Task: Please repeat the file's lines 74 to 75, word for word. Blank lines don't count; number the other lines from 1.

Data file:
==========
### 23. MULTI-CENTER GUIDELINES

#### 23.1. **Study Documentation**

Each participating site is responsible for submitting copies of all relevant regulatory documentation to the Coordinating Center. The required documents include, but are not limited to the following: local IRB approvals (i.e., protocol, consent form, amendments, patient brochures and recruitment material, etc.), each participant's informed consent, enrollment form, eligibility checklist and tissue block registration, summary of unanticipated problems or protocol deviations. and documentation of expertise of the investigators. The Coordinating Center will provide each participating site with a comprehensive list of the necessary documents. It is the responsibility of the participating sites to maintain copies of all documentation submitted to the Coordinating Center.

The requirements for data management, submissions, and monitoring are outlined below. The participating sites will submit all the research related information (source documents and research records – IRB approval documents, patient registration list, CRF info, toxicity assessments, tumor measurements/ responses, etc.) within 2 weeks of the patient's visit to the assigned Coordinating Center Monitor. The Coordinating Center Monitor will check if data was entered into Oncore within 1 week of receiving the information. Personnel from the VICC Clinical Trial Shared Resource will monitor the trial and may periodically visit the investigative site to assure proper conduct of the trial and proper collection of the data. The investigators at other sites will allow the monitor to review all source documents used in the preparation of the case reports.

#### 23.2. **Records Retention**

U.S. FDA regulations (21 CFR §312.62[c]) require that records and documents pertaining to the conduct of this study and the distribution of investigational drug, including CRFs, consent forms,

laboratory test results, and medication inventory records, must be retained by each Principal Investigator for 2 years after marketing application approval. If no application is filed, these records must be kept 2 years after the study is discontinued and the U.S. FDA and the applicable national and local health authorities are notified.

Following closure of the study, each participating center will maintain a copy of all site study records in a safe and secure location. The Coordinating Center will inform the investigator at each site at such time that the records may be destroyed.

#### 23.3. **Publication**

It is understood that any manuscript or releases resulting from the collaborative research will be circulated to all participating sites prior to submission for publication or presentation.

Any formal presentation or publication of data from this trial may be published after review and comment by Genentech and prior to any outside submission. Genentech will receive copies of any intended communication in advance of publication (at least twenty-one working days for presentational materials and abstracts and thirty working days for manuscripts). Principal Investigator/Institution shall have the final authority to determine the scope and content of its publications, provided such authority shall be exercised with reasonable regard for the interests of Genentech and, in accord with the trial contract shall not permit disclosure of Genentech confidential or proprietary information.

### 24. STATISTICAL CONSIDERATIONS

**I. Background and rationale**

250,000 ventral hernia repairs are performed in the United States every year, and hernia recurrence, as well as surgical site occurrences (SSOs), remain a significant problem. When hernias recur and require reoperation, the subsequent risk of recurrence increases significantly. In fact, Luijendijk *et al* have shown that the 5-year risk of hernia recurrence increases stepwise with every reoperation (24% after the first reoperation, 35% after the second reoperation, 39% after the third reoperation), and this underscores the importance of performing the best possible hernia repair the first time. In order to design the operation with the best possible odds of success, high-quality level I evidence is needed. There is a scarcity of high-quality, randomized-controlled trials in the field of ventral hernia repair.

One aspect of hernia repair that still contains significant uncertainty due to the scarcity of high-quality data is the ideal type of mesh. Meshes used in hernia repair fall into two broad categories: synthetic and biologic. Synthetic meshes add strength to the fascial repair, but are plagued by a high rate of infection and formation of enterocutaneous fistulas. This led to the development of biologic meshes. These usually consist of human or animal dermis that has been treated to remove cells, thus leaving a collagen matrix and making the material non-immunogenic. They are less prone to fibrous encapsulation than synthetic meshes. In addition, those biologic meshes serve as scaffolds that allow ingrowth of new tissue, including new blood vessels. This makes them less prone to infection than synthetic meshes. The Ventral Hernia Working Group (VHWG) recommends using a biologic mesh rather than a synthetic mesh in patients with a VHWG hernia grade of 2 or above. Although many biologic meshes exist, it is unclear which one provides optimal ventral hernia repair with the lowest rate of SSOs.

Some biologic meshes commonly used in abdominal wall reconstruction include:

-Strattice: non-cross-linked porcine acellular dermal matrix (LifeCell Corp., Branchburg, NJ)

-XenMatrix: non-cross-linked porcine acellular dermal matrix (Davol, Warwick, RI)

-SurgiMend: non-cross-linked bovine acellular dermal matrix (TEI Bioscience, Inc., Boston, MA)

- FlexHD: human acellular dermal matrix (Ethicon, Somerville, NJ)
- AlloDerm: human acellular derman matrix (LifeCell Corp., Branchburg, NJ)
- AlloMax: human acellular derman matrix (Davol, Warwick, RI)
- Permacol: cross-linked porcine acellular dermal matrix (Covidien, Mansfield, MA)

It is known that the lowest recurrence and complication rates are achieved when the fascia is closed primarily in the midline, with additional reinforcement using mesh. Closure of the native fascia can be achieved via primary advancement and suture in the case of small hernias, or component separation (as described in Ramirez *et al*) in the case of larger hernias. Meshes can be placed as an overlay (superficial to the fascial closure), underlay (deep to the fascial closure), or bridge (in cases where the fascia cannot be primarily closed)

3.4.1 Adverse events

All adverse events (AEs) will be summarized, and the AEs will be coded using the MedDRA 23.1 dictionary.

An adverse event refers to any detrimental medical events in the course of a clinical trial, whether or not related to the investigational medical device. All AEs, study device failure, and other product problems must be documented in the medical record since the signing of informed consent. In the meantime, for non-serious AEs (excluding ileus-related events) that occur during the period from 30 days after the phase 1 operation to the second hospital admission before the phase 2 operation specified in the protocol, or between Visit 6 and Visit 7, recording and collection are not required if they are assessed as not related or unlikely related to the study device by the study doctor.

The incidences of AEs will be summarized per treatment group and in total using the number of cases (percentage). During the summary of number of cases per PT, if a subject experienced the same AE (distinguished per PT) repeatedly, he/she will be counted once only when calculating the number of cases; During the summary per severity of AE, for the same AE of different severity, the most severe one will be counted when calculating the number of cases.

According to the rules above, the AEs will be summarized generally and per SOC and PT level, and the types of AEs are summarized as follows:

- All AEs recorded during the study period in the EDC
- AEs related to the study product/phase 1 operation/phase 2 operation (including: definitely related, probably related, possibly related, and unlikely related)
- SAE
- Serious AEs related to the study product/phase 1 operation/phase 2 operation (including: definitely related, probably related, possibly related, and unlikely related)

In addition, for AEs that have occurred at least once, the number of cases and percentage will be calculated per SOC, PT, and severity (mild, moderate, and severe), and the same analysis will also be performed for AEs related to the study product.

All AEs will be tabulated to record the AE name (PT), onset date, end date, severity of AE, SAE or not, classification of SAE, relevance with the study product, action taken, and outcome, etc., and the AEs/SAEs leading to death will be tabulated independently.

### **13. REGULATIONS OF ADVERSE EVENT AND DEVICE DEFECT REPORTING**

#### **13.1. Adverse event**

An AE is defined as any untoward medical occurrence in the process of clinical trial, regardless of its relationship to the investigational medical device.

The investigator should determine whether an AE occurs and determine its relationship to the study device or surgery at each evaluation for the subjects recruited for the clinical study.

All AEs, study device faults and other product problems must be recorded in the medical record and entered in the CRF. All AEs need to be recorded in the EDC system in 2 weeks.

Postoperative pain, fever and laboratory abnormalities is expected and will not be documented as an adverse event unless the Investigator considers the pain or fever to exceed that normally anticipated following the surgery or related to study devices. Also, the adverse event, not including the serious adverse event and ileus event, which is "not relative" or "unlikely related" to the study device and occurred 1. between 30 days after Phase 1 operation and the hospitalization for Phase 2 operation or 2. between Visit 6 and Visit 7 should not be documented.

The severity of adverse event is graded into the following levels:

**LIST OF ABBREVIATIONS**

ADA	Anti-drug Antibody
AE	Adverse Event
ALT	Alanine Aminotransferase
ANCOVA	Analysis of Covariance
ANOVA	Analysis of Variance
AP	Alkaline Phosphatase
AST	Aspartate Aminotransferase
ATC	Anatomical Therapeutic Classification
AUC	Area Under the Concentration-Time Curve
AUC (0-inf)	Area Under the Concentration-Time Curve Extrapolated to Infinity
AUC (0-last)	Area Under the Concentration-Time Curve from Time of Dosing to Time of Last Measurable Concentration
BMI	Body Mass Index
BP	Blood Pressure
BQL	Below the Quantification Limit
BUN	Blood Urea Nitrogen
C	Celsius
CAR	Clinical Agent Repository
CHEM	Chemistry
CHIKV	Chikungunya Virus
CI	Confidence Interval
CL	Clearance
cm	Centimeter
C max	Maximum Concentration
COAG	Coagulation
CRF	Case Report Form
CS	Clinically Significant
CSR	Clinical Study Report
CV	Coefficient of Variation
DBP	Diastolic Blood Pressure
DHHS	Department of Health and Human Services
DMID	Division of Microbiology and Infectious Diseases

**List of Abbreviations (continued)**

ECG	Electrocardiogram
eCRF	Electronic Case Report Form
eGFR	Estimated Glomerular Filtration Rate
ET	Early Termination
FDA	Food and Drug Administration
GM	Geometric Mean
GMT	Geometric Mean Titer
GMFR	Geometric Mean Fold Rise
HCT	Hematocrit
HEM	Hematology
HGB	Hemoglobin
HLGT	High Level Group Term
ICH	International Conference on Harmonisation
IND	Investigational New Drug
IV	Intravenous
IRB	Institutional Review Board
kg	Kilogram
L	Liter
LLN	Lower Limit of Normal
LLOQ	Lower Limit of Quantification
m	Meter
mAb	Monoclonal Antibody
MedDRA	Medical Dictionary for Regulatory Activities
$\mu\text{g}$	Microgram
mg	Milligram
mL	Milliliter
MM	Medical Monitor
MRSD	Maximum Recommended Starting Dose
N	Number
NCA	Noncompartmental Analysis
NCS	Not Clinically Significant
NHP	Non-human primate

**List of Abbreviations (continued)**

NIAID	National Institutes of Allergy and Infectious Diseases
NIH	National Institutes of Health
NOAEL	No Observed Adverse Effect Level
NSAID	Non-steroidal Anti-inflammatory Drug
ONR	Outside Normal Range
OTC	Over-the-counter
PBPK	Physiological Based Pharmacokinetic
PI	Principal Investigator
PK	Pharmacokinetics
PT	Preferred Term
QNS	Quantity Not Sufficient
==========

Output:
DMID	Division of Microbiology and Infectious Diseases

**List of Abbreviations (continued)**